There are also many other coalitions in Sabah, where Gabungan Rakyat Sabah now rules, and Sarawak, which has Gabungan Parti Sarawak (GPS).
To make it more confusing, parties that are at loggerheads in the peninsula sit together as comrades in coalitions on the other side of the South China Sea.
Things could get more murky if there are no clear winners in the national polls, forcing major coalitions into political pacts with smaller parties to secure the support of at least 112 MPs to form the next government.
One of the formulas that political parties fall back on is to look to smaller influential groups – both political and non-political ones – to try to swing support their way.
There are several groups that could decide on who goes to Putrajaya after the elections.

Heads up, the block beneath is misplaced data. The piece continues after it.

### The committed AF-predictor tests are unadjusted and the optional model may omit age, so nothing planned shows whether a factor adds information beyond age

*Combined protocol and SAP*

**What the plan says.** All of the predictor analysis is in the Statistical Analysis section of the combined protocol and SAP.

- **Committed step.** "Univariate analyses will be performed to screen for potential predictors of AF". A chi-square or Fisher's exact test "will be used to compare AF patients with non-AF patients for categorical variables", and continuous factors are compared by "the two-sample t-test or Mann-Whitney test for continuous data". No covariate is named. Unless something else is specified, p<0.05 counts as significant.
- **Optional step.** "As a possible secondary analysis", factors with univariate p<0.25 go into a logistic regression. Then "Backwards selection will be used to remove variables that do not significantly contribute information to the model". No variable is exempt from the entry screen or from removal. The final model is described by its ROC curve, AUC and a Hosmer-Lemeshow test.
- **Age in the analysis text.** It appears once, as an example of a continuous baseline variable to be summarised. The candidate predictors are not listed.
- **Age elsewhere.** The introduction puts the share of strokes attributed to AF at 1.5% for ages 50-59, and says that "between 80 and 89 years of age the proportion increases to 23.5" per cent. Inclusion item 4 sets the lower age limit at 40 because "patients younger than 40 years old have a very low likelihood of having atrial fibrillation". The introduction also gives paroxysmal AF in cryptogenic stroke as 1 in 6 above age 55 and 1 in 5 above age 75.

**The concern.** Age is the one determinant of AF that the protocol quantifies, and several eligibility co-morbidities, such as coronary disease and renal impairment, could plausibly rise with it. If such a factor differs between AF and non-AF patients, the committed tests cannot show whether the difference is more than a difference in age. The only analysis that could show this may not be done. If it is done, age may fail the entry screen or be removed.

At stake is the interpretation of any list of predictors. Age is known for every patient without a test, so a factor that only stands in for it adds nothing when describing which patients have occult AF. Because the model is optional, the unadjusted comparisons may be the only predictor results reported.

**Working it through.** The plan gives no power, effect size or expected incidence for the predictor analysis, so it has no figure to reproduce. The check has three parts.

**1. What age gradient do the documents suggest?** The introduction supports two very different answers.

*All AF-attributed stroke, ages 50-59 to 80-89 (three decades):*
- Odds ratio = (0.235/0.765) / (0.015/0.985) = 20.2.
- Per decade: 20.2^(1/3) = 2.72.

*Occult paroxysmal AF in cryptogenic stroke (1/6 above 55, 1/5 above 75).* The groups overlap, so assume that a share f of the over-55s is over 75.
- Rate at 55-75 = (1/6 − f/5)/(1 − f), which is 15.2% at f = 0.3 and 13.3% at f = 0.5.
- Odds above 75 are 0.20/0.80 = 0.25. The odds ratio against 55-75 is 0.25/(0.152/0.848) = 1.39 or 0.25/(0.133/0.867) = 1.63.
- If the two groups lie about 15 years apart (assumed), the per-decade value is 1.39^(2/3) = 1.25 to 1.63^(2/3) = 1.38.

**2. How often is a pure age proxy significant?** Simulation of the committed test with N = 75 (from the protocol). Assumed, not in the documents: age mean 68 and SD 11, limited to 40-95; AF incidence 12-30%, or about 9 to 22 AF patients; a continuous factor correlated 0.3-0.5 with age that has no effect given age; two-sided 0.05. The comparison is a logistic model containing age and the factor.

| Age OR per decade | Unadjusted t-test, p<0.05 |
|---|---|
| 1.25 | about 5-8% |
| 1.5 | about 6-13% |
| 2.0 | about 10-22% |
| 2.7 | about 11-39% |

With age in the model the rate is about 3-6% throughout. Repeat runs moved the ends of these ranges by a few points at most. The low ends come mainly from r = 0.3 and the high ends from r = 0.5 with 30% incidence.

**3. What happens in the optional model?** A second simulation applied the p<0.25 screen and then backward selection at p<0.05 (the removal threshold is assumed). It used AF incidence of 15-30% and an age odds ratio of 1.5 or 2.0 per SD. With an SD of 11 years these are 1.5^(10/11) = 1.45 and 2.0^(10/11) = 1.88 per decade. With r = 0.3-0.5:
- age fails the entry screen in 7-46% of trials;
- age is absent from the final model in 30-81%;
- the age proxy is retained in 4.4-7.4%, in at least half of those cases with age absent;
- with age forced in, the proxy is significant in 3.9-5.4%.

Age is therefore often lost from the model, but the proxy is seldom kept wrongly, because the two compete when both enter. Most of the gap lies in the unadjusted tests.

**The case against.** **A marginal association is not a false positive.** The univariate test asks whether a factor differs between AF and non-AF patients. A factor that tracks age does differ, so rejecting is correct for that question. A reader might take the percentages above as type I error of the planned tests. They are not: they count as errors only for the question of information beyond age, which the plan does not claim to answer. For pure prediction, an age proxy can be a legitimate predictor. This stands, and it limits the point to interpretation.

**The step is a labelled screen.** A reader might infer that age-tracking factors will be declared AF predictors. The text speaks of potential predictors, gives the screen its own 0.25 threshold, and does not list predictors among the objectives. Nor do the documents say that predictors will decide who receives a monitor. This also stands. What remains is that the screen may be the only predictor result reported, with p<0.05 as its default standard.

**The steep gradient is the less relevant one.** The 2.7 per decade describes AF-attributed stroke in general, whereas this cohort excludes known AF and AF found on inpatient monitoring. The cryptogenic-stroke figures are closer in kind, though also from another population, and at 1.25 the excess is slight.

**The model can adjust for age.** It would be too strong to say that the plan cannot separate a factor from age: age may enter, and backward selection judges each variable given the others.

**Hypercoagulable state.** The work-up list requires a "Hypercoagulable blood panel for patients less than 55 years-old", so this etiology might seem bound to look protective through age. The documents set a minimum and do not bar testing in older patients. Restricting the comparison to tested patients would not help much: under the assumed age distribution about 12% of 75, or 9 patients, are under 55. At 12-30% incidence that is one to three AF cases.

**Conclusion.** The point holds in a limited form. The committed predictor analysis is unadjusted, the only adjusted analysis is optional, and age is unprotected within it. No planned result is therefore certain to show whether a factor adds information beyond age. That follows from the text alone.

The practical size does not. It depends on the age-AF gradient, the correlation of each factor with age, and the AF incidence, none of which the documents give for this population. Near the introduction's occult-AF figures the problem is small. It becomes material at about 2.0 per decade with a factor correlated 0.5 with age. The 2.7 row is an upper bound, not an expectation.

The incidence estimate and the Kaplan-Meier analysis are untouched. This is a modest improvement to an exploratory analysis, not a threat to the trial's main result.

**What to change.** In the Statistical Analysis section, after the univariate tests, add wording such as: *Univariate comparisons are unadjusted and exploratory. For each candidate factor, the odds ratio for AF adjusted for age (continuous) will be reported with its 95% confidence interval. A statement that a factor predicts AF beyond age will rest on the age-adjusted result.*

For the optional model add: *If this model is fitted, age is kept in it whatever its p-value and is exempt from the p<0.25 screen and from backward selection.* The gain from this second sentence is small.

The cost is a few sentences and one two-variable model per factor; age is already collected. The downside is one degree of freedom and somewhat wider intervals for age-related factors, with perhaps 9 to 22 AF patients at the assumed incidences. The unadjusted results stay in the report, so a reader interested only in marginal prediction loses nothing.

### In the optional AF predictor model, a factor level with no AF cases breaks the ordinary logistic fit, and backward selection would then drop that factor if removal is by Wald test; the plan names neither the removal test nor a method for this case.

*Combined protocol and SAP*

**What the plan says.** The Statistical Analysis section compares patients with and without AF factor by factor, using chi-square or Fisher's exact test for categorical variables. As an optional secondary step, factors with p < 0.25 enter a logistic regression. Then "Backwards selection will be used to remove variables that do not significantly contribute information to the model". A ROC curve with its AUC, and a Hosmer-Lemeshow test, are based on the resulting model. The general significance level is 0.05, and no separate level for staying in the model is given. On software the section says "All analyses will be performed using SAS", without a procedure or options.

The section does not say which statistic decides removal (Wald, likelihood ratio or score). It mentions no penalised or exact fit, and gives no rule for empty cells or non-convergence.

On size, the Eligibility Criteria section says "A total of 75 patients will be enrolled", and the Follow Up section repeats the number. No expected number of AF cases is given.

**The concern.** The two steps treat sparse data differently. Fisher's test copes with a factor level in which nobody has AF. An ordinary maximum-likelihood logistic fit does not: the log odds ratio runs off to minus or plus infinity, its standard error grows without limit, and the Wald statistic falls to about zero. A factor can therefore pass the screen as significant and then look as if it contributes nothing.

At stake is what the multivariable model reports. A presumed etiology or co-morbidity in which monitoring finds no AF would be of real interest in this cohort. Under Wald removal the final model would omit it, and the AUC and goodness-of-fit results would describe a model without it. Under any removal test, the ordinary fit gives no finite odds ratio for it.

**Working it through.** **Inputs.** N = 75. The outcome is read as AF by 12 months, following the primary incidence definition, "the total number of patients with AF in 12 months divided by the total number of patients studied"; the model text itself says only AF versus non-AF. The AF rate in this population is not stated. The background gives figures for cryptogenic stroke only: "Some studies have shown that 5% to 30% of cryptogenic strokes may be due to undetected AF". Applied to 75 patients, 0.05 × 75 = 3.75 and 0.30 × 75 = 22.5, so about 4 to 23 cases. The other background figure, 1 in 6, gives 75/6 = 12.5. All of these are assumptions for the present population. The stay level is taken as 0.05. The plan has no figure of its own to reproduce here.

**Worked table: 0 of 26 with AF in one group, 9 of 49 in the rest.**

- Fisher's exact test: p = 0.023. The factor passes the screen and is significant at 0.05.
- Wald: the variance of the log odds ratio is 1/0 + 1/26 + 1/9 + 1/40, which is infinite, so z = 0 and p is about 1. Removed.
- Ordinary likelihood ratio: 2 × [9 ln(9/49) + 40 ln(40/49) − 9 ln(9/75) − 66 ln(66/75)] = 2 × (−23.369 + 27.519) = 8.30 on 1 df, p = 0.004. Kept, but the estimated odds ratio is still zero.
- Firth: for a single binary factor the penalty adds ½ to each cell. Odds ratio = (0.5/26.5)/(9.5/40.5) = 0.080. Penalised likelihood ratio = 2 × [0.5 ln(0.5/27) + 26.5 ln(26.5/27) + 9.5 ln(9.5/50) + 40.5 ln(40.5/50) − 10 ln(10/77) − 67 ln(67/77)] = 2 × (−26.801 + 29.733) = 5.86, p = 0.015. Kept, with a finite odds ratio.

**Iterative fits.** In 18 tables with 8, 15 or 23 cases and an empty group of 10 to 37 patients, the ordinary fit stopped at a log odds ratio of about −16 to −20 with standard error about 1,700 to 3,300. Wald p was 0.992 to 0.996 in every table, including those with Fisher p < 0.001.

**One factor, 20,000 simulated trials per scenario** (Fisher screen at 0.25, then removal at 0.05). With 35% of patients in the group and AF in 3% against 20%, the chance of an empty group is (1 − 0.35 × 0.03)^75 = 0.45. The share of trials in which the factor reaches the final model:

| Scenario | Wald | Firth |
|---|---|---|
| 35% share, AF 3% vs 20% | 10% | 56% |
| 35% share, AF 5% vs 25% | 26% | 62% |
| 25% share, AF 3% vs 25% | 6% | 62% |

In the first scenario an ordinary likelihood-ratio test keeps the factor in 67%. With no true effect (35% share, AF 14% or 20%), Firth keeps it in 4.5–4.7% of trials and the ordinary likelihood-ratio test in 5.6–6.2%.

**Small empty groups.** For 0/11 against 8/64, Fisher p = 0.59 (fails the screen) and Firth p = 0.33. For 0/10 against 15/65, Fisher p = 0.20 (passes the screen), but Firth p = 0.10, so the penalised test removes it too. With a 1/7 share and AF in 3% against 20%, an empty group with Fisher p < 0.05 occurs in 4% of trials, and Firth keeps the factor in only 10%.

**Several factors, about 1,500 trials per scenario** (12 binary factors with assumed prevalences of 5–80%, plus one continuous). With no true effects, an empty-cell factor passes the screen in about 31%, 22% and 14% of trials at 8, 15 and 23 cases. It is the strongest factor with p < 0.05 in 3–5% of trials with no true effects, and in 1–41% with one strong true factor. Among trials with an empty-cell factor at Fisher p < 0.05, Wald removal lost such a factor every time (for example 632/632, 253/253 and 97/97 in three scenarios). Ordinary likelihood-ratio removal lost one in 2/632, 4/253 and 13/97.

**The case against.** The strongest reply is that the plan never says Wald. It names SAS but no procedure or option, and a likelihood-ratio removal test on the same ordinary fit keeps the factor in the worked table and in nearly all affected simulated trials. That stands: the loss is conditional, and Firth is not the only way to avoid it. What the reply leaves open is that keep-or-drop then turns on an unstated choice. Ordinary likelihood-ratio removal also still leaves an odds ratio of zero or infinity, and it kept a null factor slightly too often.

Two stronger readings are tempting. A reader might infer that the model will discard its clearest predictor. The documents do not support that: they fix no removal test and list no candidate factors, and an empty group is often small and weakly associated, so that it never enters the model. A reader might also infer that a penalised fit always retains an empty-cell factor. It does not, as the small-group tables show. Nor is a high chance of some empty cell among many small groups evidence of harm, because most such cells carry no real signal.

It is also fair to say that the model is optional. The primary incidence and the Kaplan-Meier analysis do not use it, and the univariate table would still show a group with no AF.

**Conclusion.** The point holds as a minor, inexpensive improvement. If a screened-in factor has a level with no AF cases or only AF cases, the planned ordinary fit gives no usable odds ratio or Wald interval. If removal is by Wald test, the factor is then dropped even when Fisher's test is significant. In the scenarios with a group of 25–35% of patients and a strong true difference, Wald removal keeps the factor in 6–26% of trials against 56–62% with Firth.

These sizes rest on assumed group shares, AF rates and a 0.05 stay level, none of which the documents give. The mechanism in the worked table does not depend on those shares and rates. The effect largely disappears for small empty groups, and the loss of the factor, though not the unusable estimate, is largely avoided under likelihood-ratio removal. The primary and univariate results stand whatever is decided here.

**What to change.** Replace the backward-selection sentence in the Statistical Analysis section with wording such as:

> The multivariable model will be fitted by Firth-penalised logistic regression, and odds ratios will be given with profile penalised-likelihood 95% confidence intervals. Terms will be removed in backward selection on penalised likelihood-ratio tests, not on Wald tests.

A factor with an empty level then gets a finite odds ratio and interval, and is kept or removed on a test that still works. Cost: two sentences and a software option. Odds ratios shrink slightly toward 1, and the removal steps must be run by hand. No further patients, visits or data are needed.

One sure kingmaker is GPS that has remained neutral, engaging both Barisan and Perikatan, to ensure its own best interests.
Judging by the two-thirds majority it obtained in the Sarawak polls last December, it is expected to cruise to victory again in many of the 31 parliament seats it will contest in GE15.
Even before the Sarawak polls last December, GPS had played a significant role in providing support for two prime ministers after the Sheraton move in February 2020, which brought down the Pakatan government.
GPS’ 18 MPs supported Perikatan’s Tan Sri Muhyiddin Yassin before he was sworn in as Prime Minister on March 1, 2020, with the Pagoh MP having a razor-thin majority with 114 MPs.